Technology changes the way Human Resources departments contact employees, store files and analyze employee performance. Used well, technology makes Human Resources practices more efficient. When used poorly, it can get in the way of managing the company’s human resources. Good HR practices maximize the benefits and minimize the problems.
Recruiting Transformed by the Internet
Before the internet and email, connecting with job seekers meant phone, face time or a letter. In the 21st century, it’s routine for companies to post openings online, and require job seekers to apply through an online applicant tracking system. That frees up a great deal of time that Human Resources would have spent dealing with paper resumes or personal calls.
However, Human Resources practices don’t always take into account how well the system works for the candidates. Online forms have a standardized format that often makes it hard to tell a star performer from a slacker. A badly designed system with confusing instructions and slow response times can actually turn job seekers off to applying with a firm.
Ease of Communication
With email, text and messaging apps it’s easier than ever for HR staff to stay in touch with the rest of the company. If a manager wants to share a new schedule with a project team, one email with an attachment or a conversation on Slack can share the word with a dozen people at once. There’s a risk of relying too much on tech as a time-saver though. Information in a two-page email may be better off delivered to the group face to face. That way everyone can ask questions and hear the answers.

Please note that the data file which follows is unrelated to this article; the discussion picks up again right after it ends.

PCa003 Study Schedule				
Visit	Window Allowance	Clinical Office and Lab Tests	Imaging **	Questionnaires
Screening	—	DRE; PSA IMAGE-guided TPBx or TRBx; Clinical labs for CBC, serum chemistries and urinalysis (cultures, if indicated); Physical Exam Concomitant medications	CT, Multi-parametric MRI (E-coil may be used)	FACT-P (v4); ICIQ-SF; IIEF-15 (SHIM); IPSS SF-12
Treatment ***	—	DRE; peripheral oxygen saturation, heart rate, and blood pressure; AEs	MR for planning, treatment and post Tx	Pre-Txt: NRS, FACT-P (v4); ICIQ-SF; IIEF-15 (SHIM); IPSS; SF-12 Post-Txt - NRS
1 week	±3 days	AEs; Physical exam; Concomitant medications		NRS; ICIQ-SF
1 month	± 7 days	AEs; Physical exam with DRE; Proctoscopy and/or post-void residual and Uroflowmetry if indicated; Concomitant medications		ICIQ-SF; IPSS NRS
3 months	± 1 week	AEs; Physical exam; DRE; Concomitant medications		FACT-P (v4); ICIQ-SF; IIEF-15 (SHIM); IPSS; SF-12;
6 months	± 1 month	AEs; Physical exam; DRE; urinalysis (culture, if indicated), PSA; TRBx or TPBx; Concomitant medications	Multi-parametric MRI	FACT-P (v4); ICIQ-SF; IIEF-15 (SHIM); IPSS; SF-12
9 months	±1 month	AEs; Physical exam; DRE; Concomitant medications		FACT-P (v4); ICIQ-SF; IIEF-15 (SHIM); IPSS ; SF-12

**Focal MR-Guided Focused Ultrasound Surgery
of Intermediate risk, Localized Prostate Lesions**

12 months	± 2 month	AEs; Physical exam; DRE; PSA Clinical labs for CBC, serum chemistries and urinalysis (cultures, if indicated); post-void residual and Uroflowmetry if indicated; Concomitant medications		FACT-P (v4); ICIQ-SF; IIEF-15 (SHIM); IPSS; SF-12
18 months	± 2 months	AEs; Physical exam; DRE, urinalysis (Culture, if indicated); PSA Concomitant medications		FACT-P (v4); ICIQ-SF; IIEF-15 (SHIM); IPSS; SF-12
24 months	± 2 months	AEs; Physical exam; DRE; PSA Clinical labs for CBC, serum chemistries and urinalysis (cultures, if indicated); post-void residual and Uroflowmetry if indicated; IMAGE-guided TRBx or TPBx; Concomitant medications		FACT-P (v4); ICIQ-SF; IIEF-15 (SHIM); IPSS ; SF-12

Data Analysis of Employee Performance
Analyzing employee performance used to depend on personal assessments and obvious standards: Did the employee finish the task on time? Does their boss trust them?
Technology makes it easier to gather and break down data on employees to get an overall picture. Which tasks do they perform best? Do they meet all the goals from last year’s performance appraisal? If they fell short, was it by 12 percent, 50 percent or 75 percent? Software programs can even take over much of the work in evaluating employees.
Too Much Data
As Human Resources makes more use of data collection and analysis, employees might feel their privacy shrinking. If, say, a company has security cameras that monitor employees every second, it can be easier to find the facts behind a harassment charge or someone drinking on the job. However, being constantly monitored can alienate employees as well. Good HR practices involve not only knowing how much data can be gathered but also how much should be gathered.
Another risk is that the Human Resources department can end up getting more data than it can manage. After a certain point, wading through data to pick out the relevant material becomes an impossible task. It’s also possible that HR will misread data or make assumptions that a face-to-face conversation could clear up.
Securing employee records used to mean locking a file cabinet. In the 21st century, best Human Resources practices have to include security for the digital data. Some security is more an IT matter, such as a good firewall. HR needs to have good policies in place, though, governing who can access confidential data, both hard copy and in electronic form.